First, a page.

var prop = typeof(Em.Schools.Data.Domain.Match).GetProperty(h);
            if (prop.PropertyType == typeof(int)) {
                prop.SetValue(obj, Convert.ToInt32(c), null);
            } else {
                prop.SetValue(obj, c, null);
    return list;

Massive and multiple arguments

I thought that Massive would simple let me do something like this:

table.Delete(where: "Pin_Added = @0 and Pin_Schools <> @1", 
             args: new { pinAdded, pinSelected });

That would be slick! But I get something more like this:


It turns out that that fancy anonymous object doesn’t get parsed. I tried to grab some of the fancy tricks from the MVC source code, like this:

RouteValueDictionary result = new RouteValueDictionary();

if (htmlAttributes != null) {
    foreach (PropertyDescriptor property in 
    			TypeDescriptor.GetProperties(htmlAttributes)) {
        result.Add(property.Name.Replace('_', '-'), 

return result;

But that did not work. I found this post on DataChomp that solved my woes:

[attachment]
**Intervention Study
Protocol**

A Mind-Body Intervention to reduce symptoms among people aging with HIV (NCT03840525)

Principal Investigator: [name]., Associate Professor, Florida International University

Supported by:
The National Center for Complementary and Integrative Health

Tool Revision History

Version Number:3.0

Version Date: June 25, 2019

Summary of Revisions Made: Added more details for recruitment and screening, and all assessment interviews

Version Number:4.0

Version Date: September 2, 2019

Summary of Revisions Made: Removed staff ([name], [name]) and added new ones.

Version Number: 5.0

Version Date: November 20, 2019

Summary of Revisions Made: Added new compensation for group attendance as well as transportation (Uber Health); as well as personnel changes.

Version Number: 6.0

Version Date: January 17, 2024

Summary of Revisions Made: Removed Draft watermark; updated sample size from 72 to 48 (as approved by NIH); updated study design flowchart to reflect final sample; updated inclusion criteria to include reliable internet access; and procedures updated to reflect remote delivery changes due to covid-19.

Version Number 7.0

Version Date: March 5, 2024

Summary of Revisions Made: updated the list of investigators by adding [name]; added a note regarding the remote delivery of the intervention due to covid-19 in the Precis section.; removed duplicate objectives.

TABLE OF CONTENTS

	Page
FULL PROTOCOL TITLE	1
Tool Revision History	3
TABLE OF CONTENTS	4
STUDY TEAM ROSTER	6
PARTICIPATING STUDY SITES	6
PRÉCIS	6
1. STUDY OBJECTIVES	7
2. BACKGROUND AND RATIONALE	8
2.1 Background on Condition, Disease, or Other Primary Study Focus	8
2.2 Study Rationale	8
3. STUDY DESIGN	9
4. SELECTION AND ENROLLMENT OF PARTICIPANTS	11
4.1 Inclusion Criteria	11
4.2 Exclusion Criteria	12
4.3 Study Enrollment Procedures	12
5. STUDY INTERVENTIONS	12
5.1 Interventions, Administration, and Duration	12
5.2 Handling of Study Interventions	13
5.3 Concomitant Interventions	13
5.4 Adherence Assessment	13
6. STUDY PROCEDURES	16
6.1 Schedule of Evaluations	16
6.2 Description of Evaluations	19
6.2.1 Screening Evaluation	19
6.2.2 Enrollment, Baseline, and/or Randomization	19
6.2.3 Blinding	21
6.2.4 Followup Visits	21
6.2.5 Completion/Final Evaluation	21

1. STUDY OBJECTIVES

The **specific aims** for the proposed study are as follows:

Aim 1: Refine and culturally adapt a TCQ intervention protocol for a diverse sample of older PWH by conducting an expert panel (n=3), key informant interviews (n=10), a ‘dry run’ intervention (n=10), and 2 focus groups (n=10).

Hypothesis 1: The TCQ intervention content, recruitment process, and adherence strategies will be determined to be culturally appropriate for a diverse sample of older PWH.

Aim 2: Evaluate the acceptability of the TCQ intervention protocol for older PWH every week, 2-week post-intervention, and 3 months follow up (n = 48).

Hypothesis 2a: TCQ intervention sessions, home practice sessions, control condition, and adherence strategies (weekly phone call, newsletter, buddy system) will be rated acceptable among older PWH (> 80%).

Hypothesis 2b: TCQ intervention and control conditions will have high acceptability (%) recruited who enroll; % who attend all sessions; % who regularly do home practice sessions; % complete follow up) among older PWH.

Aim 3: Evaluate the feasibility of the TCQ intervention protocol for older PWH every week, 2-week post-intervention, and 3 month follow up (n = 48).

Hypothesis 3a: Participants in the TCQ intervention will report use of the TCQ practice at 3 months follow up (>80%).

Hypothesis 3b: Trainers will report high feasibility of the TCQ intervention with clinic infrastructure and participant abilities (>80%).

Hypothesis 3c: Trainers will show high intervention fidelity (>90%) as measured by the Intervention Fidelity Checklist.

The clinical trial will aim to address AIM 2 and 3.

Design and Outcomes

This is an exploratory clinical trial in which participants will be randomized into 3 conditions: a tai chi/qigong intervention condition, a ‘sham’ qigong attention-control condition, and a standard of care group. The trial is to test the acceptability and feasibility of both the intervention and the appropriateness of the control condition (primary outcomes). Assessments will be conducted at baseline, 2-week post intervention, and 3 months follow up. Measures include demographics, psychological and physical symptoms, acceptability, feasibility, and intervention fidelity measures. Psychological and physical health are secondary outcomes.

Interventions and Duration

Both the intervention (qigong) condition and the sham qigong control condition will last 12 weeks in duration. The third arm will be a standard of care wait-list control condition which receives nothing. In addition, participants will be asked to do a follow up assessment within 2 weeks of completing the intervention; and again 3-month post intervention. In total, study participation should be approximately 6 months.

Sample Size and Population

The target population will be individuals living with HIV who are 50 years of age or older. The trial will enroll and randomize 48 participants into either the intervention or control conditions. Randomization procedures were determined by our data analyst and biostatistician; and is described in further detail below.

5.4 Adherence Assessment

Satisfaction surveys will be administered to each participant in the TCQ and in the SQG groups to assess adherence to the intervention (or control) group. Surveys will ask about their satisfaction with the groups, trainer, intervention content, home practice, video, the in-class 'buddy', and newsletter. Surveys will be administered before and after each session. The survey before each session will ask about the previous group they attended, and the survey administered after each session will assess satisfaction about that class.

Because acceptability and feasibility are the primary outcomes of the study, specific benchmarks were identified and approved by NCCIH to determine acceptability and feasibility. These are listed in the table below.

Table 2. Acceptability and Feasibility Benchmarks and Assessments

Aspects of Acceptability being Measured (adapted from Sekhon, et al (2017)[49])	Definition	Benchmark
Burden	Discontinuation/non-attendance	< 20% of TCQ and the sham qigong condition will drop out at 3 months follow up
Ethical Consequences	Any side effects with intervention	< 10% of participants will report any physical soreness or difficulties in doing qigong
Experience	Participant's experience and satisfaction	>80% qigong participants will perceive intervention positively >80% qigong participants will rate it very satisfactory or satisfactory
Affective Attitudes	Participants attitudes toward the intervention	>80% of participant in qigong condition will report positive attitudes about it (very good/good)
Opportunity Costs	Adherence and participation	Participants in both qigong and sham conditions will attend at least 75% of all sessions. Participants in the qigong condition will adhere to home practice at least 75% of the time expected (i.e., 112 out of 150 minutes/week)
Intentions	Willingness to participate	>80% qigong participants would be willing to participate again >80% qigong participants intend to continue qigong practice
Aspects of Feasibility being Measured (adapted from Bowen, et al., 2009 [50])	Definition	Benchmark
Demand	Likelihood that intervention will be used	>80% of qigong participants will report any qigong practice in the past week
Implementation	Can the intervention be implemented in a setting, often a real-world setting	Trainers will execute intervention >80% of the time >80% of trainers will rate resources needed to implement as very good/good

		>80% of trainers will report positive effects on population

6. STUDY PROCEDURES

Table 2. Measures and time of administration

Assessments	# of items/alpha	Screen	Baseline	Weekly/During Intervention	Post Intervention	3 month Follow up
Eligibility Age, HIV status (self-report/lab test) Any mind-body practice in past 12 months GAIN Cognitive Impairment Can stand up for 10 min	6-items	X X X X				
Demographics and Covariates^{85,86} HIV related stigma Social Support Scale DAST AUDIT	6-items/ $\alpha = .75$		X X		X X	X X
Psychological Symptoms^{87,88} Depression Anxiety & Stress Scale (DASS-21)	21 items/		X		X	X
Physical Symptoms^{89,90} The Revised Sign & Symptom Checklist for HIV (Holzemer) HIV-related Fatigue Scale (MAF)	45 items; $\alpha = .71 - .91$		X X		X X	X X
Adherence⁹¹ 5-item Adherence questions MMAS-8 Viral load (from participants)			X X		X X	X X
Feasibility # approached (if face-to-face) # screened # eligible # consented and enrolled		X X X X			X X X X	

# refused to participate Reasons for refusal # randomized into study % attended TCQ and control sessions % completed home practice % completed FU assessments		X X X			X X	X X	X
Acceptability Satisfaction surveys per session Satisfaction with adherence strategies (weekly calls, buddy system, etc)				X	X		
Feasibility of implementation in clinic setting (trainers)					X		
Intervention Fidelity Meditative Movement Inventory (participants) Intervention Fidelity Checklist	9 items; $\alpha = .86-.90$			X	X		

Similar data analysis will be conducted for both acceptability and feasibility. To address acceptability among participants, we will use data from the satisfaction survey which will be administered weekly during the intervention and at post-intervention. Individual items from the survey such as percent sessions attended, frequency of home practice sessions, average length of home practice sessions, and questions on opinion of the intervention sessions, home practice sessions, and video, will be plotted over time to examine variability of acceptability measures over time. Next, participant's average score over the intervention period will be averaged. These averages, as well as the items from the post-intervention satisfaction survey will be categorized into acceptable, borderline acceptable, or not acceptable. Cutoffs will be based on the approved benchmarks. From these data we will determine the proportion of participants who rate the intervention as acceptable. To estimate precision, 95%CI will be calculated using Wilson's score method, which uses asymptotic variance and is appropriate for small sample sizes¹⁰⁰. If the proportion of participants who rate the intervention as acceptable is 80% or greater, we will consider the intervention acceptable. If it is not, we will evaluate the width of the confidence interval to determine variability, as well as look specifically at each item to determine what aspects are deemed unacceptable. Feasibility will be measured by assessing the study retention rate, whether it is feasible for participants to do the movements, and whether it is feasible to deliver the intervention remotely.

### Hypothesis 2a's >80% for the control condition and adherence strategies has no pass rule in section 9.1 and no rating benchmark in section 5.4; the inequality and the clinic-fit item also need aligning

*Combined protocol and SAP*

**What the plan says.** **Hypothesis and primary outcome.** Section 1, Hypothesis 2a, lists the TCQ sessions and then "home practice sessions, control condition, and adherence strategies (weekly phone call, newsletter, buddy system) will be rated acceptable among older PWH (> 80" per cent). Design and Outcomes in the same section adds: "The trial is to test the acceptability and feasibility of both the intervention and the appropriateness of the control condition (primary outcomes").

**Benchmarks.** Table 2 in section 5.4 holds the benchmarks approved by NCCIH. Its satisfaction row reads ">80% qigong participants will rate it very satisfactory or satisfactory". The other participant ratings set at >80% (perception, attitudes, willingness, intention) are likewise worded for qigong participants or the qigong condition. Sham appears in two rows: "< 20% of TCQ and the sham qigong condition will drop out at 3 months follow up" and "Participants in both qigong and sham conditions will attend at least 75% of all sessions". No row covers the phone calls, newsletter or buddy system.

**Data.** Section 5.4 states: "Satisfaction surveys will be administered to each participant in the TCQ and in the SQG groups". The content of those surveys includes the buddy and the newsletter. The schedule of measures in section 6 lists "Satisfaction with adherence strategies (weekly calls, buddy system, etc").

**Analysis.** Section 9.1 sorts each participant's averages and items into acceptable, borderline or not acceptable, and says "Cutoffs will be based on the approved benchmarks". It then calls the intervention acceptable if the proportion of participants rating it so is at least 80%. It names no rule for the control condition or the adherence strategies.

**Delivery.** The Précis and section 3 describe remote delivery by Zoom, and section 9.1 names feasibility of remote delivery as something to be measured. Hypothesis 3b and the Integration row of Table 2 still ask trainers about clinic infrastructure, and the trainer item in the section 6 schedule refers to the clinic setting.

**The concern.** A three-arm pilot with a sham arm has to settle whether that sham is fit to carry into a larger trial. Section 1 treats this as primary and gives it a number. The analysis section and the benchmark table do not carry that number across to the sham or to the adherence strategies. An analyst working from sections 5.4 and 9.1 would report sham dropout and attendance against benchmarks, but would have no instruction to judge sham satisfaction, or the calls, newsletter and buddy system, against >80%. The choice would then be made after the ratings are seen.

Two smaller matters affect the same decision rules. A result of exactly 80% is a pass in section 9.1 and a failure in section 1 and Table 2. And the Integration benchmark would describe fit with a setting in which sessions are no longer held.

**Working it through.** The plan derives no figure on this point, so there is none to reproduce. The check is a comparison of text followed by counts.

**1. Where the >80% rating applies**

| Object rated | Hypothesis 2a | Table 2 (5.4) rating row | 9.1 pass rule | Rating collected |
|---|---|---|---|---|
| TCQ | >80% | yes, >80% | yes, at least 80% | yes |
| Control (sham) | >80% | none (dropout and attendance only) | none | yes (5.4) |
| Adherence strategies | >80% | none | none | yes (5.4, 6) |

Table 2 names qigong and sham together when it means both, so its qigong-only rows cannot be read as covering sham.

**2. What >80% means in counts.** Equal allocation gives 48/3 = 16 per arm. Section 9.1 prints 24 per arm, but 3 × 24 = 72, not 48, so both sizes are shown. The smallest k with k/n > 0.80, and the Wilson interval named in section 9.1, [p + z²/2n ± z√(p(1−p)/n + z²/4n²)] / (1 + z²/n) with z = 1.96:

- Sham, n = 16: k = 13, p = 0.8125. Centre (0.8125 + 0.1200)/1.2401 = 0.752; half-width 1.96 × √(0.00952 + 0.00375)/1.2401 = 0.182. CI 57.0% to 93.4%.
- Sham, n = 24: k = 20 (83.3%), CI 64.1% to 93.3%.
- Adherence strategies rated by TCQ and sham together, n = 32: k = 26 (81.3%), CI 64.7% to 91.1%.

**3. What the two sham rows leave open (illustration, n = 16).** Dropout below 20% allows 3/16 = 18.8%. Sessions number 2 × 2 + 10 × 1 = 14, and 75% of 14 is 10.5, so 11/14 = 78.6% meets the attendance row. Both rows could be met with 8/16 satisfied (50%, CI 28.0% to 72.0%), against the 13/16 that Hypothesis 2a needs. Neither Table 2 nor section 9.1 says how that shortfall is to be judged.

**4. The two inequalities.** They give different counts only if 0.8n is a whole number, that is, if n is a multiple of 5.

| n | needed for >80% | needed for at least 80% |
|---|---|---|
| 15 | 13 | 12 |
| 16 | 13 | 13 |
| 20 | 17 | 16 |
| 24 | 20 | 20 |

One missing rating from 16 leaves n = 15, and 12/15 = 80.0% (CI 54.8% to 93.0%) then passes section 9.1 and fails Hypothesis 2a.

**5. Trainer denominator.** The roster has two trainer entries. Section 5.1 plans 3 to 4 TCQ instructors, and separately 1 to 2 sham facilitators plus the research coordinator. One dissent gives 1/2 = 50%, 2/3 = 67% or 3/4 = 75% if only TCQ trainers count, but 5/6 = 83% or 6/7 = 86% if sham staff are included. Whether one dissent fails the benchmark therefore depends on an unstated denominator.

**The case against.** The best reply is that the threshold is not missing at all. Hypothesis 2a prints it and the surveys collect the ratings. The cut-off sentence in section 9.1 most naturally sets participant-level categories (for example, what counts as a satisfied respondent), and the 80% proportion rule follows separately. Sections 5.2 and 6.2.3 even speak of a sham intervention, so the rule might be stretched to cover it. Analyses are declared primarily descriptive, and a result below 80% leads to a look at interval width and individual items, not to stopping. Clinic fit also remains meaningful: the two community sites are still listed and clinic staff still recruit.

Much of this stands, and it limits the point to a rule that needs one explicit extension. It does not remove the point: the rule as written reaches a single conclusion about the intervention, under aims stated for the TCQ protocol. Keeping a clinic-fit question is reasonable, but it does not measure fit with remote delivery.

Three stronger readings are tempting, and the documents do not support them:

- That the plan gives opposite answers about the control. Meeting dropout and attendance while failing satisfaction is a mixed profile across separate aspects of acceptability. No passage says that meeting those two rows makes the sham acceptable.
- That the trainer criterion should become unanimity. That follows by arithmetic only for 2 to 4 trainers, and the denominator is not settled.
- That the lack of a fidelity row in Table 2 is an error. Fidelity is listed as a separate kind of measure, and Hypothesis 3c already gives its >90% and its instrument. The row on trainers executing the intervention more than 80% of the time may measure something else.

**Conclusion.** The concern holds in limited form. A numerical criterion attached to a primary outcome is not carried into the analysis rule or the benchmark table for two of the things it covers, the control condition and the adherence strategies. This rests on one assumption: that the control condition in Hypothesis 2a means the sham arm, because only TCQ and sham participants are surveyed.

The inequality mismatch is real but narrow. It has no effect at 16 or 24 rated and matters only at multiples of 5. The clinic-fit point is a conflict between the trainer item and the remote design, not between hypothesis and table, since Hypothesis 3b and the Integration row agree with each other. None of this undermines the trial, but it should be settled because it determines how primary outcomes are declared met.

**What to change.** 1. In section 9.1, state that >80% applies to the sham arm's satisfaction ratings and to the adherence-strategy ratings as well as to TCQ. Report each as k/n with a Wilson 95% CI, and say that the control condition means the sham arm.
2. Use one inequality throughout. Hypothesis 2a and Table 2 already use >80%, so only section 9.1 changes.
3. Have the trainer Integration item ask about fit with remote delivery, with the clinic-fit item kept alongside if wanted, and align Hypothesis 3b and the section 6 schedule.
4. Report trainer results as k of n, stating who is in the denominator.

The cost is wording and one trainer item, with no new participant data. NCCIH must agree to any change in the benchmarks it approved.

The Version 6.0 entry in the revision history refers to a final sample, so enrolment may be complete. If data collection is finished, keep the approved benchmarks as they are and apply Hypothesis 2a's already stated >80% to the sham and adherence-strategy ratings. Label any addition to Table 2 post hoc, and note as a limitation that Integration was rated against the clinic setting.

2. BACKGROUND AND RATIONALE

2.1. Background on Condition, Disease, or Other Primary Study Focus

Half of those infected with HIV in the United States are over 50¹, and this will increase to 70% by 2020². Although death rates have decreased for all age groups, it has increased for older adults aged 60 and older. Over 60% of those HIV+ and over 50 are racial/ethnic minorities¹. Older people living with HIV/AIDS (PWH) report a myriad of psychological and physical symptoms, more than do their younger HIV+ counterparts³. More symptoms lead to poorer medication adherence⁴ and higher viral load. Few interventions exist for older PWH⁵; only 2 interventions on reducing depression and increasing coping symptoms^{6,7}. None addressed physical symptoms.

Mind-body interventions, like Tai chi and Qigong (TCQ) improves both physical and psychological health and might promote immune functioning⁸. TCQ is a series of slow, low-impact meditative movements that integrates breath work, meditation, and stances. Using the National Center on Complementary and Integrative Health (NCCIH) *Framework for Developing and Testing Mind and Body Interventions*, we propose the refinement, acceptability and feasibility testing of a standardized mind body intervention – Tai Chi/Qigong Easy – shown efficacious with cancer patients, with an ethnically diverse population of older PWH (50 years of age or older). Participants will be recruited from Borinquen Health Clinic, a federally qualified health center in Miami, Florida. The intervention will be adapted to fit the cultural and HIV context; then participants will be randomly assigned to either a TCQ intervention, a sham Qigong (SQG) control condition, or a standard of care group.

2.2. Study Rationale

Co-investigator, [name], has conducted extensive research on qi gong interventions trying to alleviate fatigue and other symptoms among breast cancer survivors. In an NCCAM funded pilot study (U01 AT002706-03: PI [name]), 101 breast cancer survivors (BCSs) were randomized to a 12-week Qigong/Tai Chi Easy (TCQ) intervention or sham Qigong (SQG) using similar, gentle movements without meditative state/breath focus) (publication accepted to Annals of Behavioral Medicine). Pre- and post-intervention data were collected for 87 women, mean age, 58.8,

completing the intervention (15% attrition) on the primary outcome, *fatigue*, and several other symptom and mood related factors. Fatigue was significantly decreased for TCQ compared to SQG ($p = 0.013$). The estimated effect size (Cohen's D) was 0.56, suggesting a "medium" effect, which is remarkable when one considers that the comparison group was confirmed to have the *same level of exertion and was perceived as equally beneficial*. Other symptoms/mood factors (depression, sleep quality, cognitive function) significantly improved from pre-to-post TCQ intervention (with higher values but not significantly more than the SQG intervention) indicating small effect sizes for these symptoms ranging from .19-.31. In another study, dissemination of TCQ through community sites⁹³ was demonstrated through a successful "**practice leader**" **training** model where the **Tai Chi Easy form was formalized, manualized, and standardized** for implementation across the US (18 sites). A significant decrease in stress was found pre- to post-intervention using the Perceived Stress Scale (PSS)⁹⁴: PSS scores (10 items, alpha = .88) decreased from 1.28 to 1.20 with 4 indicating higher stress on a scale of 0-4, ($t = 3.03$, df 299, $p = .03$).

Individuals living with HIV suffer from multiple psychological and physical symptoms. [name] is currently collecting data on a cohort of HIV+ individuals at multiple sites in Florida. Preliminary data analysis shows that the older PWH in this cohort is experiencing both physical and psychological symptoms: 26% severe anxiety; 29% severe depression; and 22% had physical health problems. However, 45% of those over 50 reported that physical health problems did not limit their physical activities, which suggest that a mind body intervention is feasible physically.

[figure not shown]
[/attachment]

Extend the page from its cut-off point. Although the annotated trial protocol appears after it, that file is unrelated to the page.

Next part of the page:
object[] args = { pinAdded, pinSelected };
table.Delete(where: "Pin_Added = @0 and Pin_Schools <> @1", args: args);

Horizontal Rule using CSS3 Gradient

I love all the little tricks you can perform with CSS 3. I saw this nice horizontal rule on


The CSS is pretty simple:

hr {
	background: #ababab;
	background: url(data:image/svg+xml;base64,PD94bWwgdmVyc2lvbj0iMS4wIiA/
	background: -moz-linear-gradient(left,#ffffff 0%,#ababab 50%,#ffffff 100%);
	background: -webkit-gradient(linear,left top,right top,
	background: -webkit-linear-gradient(left,#ffffff 0%,#ababab 50%,#ffffff 100%);
	background: -o-linear-gradient(left,#ffffff 0%,#ababab 50%,#ffffff 100%);
	background: -ms-linear-gradient(left,#ffffff 0%,#ababab 50%,#ffffff 100%);